Mortgage disclosures are getting better, thanks to you.

On July 21st, the Consumer Financial Protection Bureau opened its doors for business. That means that we have started taking your credit card complaints, and initiated the supervision process for large banks and their affiliates.

But our work didn’t start last week. In May, we launched Know Before You Owe, a project that combines and re-designs the disclosure forms that assist consumers in understanding mortgage products they’ve applied for, before signing on the dotted line. We put our draft disclosure forms online and asked for public input…and we got it. Since May, we’ve received more than 18,000 comments on different versions of our draft disclosure forms.

In Round 1, you helped us compare front-page designs for a single, simplified disclosure form. In Round 2, we looked for input on the second page of our form. Next week, we’ll be posting revised forms for comment. Before we do, we wanted to share what we learned from your comments, and how they affected what you’ll see when we start Round 3.

  • Clarifying “Cautions.” Many people found that simply stating “Cautions?” with the “Yes/No” answers was confusing and did not effectively communicate the intended message. Accordingly, “Cautions?” will be replaced with different language on the front page in Round 3 and we’ll see if that is more effective.
  • Telling you more vs. keeping it simple. Commenters were divided over the benefits of greater itemization of fees versus a simpler, more concise format on the second page. In Round 3, we will continue to determine the appropriate level of detail of fee disclosures for consumers, fixing some of the problems identified from the feedback and testing.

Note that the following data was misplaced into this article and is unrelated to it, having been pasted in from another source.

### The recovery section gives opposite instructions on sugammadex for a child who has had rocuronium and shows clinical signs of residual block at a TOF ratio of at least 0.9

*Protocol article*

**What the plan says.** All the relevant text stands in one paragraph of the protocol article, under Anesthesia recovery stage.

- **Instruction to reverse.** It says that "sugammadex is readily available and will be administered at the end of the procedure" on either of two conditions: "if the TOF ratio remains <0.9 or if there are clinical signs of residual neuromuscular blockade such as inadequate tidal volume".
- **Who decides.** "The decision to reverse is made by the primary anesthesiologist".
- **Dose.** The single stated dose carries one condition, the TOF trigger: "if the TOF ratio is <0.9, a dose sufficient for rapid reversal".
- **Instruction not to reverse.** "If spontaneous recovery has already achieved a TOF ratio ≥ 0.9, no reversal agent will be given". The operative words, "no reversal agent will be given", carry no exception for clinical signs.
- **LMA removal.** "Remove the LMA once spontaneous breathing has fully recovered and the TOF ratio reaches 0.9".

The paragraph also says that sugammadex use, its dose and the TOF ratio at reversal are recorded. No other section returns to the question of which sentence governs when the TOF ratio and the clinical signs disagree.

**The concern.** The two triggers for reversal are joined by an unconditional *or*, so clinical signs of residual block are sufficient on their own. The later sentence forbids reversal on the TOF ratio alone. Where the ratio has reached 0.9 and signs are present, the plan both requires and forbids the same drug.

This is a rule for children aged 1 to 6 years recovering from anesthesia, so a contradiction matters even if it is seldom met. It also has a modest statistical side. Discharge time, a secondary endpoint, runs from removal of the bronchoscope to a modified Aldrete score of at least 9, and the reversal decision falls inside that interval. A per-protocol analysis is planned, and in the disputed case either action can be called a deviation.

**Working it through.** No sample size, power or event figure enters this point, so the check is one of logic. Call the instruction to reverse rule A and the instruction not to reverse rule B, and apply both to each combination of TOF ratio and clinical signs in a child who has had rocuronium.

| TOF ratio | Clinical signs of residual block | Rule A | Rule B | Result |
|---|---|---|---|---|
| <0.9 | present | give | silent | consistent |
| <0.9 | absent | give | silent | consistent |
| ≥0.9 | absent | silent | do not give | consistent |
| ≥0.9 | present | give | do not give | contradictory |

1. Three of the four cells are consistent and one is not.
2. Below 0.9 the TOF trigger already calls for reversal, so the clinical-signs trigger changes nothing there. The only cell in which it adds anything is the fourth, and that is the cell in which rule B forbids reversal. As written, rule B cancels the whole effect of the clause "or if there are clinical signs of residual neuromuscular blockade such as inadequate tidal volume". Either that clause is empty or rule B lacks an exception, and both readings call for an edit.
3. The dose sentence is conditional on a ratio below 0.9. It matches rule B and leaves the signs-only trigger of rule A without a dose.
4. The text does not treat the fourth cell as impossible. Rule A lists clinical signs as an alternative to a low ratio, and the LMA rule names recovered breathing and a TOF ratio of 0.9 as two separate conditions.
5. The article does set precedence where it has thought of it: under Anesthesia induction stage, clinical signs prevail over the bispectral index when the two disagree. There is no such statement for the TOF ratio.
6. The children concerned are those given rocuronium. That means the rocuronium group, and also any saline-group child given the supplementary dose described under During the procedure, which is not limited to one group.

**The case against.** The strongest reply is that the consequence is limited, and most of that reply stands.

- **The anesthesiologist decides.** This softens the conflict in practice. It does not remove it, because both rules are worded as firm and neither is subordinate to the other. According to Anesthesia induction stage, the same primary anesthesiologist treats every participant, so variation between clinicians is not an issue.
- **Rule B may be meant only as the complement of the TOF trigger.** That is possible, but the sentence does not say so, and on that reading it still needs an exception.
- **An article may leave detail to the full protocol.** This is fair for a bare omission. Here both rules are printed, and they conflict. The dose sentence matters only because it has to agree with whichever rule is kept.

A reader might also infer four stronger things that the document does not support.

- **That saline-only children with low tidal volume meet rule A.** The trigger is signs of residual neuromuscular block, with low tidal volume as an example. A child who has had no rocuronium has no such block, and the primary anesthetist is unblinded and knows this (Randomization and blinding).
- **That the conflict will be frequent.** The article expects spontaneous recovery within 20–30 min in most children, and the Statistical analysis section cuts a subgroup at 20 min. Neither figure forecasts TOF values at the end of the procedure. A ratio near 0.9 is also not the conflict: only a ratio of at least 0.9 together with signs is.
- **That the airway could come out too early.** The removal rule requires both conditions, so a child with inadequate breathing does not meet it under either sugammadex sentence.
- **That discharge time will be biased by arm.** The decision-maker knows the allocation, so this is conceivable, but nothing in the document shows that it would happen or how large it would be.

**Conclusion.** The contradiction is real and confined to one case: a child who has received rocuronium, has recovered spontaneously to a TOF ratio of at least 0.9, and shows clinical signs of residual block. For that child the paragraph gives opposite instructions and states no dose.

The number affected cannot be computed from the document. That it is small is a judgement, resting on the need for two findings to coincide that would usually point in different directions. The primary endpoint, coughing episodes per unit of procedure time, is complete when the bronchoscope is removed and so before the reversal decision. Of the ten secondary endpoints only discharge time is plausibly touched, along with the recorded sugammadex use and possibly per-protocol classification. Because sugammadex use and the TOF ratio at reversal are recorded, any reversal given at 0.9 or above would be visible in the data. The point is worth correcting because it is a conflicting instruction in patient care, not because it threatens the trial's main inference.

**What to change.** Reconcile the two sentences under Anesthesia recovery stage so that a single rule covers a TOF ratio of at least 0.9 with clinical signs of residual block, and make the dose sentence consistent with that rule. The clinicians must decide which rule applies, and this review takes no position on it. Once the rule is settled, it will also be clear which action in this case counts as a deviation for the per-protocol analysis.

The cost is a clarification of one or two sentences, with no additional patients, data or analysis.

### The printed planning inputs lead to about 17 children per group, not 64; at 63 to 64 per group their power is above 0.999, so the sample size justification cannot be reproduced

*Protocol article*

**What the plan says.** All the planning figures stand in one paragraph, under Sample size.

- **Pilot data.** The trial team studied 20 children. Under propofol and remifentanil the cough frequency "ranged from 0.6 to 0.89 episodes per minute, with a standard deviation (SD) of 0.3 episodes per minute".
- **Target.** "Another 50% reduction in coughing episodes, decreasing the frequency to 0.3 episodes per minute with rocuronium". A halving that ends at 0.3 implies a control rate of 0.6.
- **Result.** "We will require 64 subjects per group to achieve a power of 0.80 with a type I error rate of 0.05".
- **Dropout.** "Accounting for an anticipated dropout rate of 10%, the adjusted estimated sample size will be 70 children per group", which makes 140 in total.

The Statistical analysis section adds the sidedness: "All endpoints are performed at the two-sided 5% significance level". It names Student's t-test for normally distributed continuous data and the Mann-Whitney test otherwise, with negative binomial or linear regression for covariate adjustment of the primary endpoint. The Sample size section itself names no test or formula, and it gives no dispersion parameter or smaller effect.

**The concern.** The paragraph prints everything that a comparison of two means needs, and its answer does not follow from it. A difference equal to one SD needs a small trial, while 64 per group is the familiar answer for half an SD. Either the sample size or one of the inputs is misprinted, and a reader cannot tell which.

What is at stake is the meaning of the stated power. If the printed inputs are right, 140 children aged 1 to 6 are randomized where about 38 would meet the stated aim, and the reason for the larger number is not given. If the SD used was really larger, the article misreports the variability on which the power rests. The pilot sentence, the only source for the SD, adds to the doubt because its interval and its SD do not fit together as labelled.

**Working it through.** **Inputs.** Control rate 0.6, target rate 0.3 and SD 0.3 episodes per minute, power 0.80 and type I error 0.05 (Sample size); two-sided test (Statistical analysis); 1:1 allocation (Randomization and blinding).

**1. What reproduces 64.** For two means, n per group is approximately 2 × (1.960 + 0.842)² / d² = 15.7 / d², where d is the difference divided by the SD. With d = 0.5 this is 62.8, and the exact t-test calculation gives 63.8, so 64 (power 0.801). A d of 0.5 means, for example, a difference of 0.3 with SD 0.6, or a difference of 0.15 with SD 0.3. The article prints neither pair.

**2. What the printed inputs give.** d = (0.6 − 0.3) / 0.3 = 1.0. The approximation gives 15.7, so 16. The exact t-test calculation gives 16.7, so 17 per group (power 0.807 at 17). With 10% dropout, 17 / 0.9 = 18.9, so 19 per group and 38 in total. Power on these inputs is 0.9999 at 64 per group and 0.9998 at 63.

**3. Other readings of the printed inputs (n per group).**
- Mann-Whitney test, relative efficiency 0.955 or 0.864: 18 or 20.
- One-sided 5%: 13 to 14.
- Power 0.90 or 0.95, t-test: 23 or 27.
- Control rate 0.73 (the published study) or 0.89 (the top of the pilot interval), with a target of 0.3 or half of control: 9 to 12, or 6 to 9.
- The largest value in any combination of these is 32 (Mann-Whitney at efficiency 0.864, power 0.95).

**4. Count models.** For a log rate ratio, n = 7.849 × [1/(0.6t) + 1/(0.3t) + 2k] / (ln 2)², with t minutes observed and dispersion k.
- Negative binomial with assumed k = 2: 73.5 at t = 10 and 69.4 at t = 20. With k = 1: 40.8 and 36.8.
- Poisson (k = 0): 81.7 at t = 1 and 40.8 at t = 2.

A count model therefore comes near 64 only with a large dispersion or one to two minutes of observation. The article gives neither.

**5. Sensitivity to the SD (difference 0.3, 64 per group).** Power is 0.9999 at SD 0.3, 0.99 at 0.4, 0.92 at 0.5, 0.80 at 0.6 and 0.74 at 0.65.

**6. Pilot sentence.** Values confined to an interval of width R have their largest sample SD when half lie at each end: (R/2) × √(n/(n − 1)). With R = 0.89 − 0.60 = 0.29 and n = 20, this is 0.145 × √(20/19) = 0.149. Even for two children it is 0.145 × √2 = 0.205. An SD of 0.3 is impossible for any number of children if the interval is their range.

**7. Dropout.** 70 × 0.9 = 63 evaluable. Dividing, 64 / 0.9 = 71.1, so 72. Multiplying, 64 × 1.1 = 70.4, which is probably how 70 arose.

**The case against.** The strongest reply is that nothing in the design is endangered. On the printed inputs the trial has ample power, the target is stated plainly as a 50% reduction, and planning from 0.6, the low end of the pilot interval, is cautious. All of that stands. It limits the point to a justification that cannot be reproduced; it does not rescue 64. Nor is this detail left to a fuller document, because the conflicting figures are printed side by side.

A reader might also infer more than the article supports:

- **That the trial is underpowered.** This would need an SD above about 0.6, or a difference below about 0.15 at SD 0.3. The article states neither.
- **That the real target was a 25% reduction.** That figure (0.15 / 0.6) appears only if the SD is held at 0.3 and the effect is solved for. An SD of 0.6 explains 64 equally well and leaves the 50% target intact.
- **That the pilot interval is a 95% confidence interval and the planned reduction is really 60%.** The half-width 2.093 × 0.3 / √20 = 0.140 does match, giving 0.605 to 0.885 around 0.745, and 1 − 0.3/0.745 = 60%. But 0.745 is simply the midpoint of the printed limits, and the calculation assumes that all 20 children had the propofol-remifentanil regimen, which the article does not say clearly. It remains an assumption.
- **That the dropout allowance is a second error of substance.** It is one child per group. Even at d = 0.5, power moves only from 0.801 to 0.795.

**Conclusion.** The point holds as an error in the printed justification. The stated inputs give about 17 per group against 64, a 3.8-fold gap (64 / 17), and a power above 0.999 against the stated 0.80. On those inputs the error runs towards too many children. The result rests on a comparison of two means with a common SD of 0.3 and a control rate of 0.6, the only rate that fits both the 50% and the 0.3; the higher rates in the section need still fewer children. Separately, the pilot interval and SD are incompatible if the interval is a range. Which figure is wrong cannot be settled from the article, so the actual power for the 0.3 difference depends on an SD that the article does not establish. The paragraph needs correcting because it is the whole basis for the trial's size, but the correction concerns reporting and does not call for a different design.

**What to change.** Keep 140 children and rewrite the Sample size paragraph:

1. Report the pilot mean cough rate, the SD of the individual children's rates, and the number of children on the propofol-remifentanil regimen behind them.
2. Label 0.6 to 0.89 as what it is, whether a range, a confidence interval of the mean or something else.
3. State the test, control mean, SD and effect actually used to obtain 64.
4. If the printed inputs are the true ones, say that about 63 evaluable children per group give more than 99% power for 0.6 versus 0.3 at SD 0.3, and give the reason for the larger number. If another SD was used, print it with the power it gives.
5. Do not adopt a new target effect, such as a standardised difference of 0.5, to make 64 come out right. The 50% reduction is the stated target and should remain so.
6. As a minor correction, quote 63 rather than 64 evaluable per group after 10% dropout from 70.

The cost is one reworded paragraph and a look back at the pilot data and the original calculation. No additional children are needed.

• Important dates are, well, important. We heard from many that “Important Dates” should be moved to the front page, near “Date Issued.” In this round, we are going to see if that works better.
  • Setting “Points” aside. We will test putting “Points” on its own subject line for better clarity, as many recommended.

As you can see, we count on your feedback to improve the forms that customers and lenders will use every day. Sign up now, and we’ll e-mail you when it’s time to weigh in again.

Due to technical issues, the commenting feature of our blog is temporarily unavailable. We’re working to bring this functionality back, and look forward to hearing your feedback and comments about the CFPB’s work soon.